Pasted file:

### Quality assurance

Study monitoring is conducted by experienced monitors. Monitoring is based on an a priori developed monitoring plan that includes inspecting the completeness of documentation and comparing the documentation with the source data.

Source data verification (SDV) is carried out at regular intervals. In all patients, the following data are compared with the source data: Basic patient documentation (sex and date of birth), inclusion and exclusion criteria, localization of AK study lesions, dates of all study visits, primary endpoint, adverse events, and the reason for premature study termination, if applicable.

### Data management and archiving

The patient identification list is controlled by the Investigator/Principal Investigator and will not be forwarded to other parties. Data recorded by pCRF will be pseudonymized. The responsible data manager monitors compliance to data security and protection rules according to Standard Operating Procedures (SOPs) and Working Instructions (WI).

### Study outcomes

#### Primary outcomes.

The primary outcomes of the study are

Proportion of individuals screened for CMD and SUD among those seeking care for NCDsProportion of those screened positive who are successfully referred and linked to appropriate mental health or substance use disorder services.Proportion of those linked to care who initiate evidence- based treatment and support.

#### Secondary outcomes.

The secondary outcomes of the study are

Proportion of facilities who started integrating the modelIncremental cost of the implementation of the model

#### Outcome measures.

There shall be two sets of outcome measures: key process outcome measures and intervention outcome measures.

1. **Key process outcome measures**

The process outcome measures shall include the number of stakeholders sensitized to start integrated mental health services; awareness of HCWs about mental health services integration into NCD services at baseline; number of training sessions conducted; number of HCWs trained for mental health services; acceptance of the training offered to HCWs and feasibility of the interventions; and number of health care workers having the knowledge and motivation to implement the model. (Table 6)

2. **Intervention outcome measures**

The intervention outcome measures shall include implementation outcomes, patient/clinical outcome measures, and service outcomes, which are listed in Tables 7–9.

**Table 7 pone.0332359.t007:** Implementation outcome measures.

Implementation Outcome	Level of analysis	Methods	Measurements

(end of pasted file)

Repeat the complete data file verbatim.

### Quality assurance

Study monitoring is conducted by experienced monitors. Monitoring is based on an a priori developed monitoring plan that includes inspecting the completeness of documentation and comparing the documentation with the source data.

Source data verification (SDV) is carried out at regular intervals. In all patients, the following data are compared with the source data: Basic patient documentation (sex and date of birth), inclusion and exclusion criteria, localization of AK study lesions, dates of all study visits, primary endpoint, adverse events, and the reason for premature study termination, if applicable.

### Data management and archiving

The patient identification list is controlled by the Investigator/Principal Investigator and will not be forwarded to other parties. Data recorded by pCRF will be pseudonymized. The responsible data manager monitors compliance to data security and protection rules according to Standard Operating Procedures (SOPs) and Working Instructions (WI).

### Study outcomes

#### Primary outcomes.

The primary outcomes of the study are

Proportion of individuals screened for CMD and SUD among those seeking care for NCDsProportion of those screened positive who are successfully referred and linked to appropriate mental health or substance use disorder services.Proportion of those linked to care who initiate evidence- based treatment and support.

#### Secondary outcomes.

The secondary outcomes of the study are

Proportion of facilities who started integrating the modelIncremental cost of the implementation of the model

#### Outcome measures.

There shall be two sets of outcome measures: key process outcome measures and intervention outcome measures.

1. **Key process outcome measures**

The process outcome measures shall include the number of stakeholders sensitized to start integrated mental health services; awareness of HCWs about mental health services integration into NCD services at baseline; number of training sessions conducted; number of HCWs trained for mental health services; acceptance of the training offered to HCWs and feasibility of the interventions; and number of health care workers having the knowledge and motivation to implement the model. (Table 6)

2. **Intervention outcome measures**

The intervention outcome measures shall include implementation outcomes, patient/clinical outcome measures, and service outcomes, which are listed in Tables 7–9.

**Table 7 pone.0332359.t007:** Implementation outcome measures.

Implementation Outcome	Level of analysis	Methods	Measurements